Titanic Style explores the world of fashion and dress at the time of RMS Titanic’s famous voyage. We are taken through the wardrobes of passengers and crew of all classes and ages, from the most intimate undergarments to the warm overcoats needed on that last fearful cold night. The ship was a microcosm of post-Edwardian society, in which everyone belonged to a particular class and dressed accordingly. The luxurious attire of the ladies in first class, the cream of European and American society, was changed several times a day, while the more sober and conservative clothes of the men of all ranks subtly conveyed their status, and children were dressed to enhance their social standing.
This extensive work dedicated to the unique textile art of Bhutan is an impressive illustration of how closely art, spirituality, and life are interwoven in the last of the Buddhist kingdoms in the Himalayas. It gives new insight into Bhutanese cosmology, worldview, culture, and society, which is associated with a variety of historical, philosophical, religious, social, and artistic perspectives.
The smoothly metallic portraits, nudes and still lifes of Tamara de Lempicka encapsulate the spirit of Art Deco and the Jazz Age, and reflect the elegant and hedonistic life-style of a wealthy, glamorous and privileged elite in Paris between the two World Wars.Combining a formidable classical technique with elements borrowed from Cubism, de Lempicka’s art represented the ultimate in fashionable modernity while looking back for inspiration to such master portraitists as Ingres and Bronzino.This book celebrates the sleek and streamlined beauty of her best work in the 1920s and 30s.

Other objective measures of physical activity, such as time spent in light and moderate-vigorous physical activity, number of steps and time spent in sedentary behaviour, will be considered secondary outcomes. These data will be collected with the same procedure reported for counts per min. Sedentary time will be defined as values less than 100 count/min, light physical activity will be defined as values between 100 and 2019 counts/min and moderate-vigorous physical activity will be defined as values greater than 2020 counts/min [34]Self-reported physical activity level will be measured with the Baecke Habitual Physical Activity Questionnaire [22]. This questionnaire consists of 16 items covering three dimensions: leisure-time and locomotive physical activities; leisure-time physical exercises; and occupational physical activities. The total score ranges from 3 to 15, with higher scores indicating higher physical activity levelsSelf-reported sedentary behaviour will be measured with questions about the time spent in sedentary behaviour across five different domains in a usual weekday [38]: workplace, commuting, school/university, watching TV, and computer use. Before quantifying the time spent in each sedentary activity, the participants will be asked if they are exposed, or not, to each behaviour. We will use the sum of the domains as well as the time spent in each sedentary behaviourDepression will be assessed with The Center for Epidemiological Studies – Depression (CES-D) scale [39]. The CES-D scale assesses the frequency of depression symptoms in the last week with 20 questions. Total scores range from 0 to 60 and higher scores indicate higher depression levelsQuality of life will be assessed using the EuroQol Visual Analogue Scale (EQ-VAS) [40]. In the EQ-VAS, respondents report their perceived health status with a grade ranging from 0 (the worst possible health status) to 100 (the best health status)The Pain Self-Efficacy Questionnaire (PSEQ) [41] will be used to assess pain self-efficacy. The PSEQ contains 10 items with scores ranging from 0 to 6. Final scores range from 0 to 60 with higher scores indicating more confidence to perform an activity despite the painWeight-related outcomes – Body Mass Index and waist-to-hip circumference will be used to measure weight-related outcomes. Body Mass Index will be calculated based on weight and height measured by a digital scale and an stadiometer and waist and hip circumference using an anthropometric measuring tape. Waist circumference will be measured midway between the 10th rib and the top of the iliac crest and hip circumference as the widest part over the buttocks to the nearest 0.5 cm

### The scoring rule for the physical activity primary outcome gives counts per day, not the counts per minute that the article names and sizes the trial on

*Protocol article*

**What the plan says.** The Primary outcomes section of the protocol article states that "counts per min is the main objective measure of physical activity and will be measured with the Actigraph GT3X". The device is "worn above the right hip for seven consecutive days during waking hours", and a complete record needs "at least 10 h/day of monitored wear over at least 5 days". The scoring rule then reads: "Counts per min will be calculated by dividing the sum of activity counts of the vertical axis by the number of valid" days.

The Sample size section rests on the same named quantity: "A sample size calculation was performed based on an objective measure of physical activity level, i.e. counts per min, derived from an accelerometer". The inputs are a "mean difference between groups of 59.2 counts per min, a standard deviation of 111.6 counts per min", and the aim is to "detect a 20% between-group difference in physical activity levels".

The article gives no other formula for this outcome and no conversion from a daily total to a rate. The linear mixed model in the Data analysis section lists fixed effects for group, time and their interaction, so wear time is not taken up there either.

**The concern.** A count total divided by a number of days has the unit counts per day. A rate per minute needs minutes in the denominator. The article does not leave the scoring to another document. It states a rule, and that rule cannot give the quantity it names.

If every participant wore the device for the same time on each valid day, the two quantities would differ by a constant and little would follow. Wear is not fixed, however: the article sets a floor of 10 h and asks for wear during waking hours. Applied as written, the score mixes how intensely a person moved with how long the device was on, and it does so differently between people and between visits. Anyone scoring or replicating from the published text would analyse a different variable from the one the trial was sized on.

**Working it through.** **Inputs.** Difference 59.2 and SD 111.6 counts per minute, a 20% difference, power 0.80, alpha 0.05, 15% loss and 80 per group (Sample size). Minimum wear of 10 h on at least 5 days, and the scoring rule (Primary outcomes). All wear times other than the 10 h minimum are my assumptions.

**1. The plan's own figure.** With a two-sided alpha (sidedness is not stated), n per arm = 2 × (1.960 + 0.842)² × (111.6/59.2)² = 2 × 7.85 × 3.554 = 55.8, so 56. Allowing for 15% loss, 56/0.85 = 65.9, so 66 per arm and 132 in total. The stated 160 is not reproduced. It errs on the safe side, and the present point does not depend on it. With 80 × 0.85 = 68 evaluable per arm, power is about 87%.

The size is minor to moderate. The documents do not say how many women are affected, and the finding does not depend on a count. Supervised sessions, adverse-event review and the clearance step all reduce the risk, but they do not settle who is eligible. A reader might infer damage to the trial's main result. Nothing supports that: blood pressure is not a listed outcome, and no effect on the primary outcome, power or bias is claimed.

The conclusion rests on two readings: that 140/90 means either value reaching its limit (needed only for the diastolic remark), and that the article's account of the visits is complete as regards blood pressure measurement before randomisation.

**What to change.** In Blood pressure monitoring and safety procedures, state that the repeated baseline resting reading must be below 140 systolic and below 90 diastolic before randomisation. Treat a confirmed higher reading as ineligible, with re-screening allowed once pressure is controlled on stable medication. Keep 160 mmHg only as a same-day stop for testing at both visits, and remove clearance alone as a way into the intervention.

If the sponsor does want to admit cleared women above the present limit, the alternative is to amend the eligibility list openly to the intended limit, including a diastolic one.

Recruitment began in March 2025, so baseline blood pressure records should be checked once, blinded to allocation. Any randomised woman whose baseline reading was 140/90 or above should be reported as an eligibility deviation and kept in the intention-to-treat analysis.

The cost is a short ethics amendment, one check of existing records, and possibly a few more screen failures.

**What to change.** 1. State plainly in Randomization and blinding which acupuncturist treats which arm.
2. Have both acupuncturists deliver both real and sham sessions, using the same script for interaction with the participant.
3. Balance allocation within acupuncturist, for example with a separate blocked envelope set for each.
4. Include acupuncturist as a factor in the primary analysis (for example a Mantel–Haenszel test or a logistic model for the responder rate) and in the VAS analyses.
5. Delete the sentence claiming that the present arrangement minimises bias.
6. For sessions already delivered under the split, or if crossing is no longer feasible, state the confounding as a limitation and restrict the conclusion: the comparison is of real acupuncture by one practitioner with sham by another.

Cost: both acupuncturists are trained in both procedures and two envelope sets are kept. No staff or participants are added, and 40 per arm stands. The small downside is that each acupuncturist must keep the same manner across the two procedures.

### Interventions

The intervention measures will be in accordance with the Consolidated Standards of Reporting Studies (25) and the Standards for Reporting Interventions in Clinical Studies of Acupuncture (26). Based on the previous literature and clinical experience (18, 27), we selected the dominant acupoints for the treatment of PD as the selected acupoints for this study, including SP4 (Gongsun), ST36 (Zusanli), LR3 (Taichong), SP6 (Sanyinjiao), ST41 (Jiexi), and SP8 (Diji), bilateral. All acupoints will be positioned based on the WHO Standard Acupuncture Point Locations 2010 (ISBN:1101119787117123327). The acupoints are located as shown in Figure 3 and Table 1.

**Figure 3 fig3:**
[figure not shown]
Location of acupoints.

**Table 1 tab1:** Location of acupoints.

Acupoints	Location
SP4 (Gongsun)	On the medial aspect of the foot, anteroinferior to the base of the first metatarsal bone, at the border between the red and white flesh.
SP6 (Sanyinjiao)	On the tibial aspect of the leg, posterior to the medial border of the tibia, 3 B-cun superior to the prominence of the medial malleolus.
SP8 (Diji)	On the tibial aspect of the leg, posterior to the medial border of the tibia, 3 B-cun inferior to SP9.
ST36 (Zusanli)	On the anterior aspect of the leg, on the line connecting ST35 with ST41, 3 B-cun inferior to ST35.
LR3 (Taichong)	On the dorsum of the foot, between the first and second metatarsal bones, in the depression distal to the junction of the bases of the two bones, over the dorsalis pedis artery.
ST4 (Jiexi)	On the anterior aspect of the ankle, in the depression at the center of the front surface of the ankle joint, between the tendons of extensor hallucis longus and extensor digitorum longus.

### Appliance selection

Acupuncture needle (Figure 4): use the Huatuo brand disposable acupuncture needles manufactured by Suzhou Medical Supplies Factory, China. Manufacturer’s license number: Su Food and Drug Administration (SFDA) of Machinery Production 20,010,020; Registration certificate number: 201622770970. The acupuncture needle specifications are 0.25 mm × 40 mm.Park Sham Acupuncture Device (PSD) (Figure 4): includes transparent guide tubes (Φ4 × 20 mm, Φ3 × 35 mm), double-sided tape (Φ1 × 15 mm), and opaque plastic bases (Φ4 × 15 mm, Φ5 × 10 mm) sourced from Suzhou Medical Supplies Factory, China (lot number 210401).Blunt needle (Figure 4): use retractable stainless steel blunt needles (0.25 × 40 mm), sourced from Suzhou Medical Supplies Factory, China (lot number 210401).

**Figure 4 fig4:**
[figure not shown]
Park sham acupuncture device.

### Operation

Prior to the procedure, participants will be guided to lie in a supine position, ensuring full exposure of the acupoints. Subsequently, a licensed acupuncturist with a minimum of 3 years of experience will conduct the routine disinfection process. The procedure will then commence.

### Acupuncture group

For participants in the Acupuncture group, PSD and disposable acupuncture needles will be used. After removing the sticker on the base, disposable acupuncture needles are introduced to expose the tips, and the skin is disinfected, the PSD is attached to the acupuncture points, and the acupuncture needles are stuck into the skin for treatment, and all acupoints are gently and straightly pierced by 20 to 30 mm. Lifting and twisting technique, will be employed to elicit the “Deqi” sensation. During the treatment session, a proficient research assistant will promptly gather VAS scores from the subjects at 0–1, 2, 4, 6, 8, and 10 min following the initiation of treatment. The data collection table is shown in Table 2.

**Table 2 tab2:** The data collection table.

It was in 1946 that the world first came to hear of a coral atoll in the Marshall Islands called Bikini. The following year, French couturier Louis Réard borrowed the name and applied it to a bathing costume for women. Breaking from decades of conformity, Réard dared to ‘undress’ women’s bodies in order to better emphasize what remained clothed – albeit in tiny wisps of material. By taking up the bikini as popular beachwear, women also found themselves thinking differently about their bodies. An ideal of perfection was reinforced by the appearance on the cinema screen of stars such as Marilyn Monroe, Brigitte Bardot and Ursula Andress, all of whom were featured in bikinis that accentuated their own curvaceous contours.M
A gorgeously illustrated companion to the fashion documentary of the same name, Scatter My Ashes at Bergdorf Goodman is an unforgettable collection of anecdotes, from the hilarious to the poignant, in commemoration of the internationally renowned luxury specialty store’s 111th anniversary. With delightful remembrances from celebrities, designers, and highly regarded fashion insiders—from Manolo Blahnik, Marc Jacobs, and Vera Wang to Joan Rivers, Susan Lucci, and Ashley and Mary-Kate Olsen—Scatter My Ashes at Bergdorf Goodman also features a foreword by fashion writer Holly Brubach, as well as art and photography from major advertising campaigns and original vintage sketches created by Bergdorf at the collection presentations of designers such as Lanvin, Chanel, and Balenciaga.
Showing all 23 results